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  • This video was made possible by the  people who support me on Patreon.

  • In December of 1924, the heads of  all the major lightbulb manufacturers  

  • across the world met in Geneva to concoct  a sinister plan. Their talks outlined  

  • limits on how long all of their lightbulbs would  last. The idea being that if their bulbs failed  

  • quickly customers would have to buy more of  their product. In this video, we're going  

  • to unpack this idea of purposefully creating  inferior products to drive sales, a symptom  

  • of late stage capitalism that has since been  coined planned obsolescence. And as we'll see,  

  • this obsolescence can have drastic consequences on  our wallets, waste streams, and even our climate.

  • What is Planned Obsolescence

  • Corporations create obsolescence through two  main avenues: planned obsolescence and perceived  

  • obsolescence. Both practices are meant to makeproduct seem useless or actually useless in order  

  • to drive sales. Planned obsolescence occurs  when a company manufactures a device to fail  

  • before its realistic lifespan. This usually  means a weaker filament, plastic encasement, or a  

  • fragile glass screen that limits the durability of  the good. In the case of the collection of 1920s  

  • electricity companies known as the Phoebus cartelthey applied this principle to lightbulbs. The  

  • Phoebus cartel collectively cut the lifespan of  their products in half from 2,000 to 1,000 hours,  

  • so that consumers would have to buy twice the  amount of lightbulbs that they did previously.

  • On the other side of obsolescence there's the more  amorphous phenomenon of perceived obsolescence.  

  • Think of that new phone you bought or that new  style of clothes you've been eyeing or even  

  • this year's new line of pickup trucks. All these  are instances of perceived obsolescence. When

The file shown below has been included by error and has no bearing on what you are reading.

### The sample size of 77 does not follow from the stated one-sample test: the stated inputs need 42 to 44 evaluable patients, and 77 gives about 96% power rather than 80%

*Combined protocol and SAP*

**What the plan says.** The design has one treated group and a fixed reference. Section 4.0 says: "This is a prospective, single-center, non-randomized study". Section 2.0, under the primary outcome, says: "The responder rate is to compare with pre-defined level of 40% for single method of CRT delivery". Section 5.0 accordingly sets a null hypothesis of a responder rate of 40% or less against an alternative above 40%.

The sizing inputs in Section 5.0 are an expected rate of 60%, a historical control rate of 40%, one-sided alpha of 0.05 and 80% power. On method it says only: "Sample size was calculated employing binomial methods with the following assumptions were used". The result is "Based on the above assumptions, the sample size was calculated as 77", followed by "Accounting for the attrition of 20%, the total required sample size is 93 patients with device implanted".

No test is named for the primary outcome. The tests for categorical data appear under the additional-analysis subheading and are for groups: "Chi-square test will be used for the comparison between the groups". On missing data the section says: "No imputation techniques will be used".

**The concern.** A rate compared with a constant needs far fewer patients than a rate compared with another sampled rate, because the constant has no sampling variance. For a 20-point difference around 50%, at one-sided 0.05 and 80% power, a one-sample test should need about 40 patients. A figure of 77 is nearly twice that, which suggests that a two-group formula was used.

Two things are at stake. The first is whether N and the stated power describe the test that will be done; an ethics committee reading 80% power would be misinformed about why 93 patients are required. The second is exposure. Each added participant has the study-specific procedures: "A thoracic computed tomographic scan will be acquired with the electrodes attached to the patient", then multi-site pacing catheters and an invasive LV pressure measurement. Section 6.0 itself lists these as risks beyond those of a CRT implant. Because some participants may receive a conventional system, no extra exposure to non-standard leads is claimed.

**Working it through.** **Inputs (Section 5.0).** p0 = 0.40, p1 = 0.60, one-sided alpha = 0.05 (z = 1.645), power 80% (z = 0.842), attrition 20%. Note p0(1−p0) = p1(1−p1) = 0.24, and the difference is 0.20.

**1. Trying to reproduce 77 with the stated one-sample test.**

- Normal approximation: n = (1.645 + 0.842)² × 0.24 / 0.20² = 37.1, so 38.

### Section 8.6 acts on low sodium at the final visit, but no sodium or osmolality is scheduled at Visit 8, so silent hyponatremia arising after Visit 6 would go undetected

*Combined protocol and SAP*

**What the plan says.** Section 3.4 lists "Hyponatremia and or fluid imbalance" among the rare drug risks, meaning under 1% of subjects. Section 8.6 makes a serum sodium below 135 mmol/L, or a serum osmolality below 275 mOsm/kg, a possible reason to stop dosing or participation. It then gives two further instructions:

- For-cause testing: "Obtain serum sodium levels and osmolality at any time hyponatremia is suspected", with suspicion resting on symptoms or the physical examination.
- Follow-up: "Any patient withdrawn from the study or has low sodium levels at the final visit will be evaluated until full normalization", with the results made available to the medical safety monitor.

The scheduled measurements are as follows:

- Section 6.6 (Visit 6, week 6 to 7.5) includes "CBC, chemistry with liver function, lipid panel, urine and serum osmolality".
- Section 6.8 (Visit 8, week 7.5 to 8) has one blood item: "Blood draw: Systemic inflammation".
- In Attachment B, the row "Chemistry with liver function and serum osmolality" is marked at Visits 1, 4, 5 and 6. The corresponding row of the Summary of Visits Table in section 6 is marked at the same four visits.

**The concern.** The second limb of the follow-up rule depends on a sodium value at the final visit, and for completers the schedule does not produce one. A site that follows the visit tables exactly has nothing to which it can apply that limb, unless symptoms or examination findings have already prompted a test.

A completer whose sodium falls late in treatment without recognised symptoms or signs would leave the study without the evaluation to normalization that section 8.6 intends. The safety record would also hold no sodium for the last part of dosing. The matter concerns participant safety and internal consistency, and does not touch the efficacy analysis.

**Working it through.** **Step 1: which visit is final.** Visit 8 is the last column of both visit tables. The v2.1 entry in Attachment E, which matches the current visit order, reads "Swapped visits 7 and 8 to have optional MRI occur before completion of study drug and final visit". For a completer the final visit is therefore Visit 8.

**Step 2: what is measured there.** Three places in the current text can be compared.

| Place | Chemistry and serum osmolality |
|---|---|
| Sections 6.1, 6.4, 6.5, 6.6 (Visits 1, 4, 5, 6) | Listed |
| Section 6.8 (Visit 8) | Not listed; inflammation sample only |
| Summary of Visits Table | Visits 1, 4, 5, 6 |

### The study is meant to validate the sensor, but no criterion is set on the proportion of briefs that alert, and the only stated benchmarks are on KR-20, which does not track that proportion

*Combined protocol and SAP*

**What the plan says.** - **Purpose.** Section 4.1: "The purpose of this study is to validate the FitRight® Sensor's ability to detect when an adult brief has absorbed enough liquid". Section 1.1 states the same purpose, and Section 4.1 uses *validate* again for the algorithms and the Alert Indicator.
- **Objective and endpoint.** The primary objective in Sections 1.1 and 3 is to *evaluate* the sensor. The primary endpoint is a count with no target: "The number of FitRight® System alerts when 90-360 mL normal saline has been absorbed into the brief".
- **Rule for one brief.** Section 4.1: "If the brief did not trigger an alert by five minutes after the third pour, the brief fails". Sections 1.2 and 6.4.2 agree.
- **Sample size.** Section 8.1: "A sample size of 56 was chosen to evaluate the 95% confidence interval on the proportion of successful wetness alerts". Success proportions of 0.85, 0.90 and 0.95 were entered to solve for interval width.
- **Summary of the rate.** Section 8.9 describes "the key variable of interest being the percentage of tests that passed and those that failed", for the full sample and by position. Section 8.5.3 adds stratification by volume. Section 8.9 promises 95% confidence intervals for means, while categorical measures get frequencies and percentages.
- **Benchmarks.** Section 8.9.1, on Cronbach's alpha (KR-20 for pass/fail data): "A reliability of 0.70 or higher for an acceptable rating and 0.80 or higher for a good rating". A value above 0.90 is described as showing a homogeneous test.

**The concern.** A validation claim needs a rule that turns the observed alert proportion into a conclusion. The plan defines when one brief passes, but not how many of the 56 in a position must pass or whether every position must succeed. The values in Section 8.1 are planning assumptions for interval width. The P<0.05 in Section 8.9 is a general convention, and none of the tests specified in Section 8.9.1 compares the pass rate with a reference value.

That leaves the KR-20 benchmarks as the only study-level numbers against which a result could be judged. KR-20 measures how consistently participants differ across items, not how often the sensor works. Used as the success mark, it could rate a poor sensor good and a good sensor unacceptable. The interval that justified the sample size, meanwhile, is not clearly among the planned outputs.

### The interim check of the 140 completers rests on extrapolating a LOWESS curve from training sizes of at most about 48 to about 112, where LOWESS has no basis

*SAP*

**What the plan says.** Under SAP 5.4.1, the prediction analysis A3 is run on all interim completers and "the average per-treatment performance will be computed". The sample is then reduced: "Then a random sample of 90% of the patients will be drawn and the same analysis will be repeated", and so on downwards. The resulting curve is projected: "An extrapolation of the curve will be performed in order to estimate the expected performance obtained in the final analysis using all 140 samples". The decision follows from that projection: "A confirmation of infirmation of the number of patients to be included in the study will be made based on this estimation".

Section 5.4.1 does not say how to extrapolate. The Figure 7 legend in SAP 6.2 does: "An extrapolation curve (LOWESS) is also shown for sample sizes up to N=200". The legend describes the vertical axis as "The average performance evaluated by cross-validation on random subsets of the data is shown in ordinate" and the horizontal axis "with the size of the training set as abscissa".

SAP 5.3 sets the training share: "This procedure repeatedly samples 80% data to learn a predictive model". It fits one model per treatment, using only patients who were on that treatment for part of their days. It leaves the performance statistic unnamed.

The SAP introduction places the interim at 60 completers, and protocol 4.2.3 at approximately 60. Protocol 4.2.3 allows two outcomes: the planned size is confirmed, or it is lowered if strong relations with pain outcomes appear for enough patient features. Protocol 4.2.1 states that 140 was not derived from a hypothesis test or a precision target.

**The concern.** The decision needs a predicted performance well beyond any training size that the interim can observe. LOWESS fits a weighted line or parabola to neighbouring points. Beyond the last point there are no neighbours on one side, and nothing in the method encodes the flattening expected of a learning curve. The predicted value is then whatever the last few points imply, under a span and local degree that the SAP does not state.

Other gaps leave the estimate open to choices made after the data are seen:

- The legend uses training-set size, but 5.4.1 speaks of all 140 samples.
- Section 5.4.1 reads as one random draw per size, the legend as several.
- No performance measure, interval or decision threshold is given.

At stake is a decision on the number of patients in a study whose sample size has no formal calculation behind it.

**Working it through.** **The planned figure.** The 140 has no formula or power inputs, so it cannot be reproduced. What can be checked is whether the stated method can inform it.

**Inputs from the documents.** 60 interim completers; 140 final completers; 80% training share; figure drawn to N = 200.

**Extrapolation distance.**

• companies release their new line of productstheir older products quickly become unfashionable  

  • or less desirable. In order to get you to keep  buying their goods corporations consistently  

  • market their new lines to make it seem like  that new gadget you just bought a year ago  

  • is an antique, even though, in most casesthe older product still works. This kind  

  • of perceived obsolescence is especially prevalent  with cars, technology, and fashion, because these  

  • consumer goods have been transformed into status  symbols. If you want to keep up appearances,  

  • you grab the newest model of the iPhone. If  you want to look good, you buy the latest style  

  • from that instagram ad. But how and why does  planned and perceived obsolescence work on us?

  • How Does Planned Obsolescence Work? As we've just seen, modern obsolescence comes  

  • in various forms: from brittle parts that break  easily, to glued-in batteries you can't replace  

  • to aesthetic upgrades that take the previous  version out of fashion. And it seems the master  

  • of all these methods is Apple. It's one of the top  three phone producers in the world as well as the  

  • most valuable company globally. In part, the tech  giant's market dominance was created by and now  

  • allows for Apple to employ an environmentally  dangerous combination of perceived and planned  

  • obsolescence that leaves consumers buyingbrand new iPhone every two or three years.  

  • For the iPhone it all starts with the batteryAfter about 2-3 years of peak performance,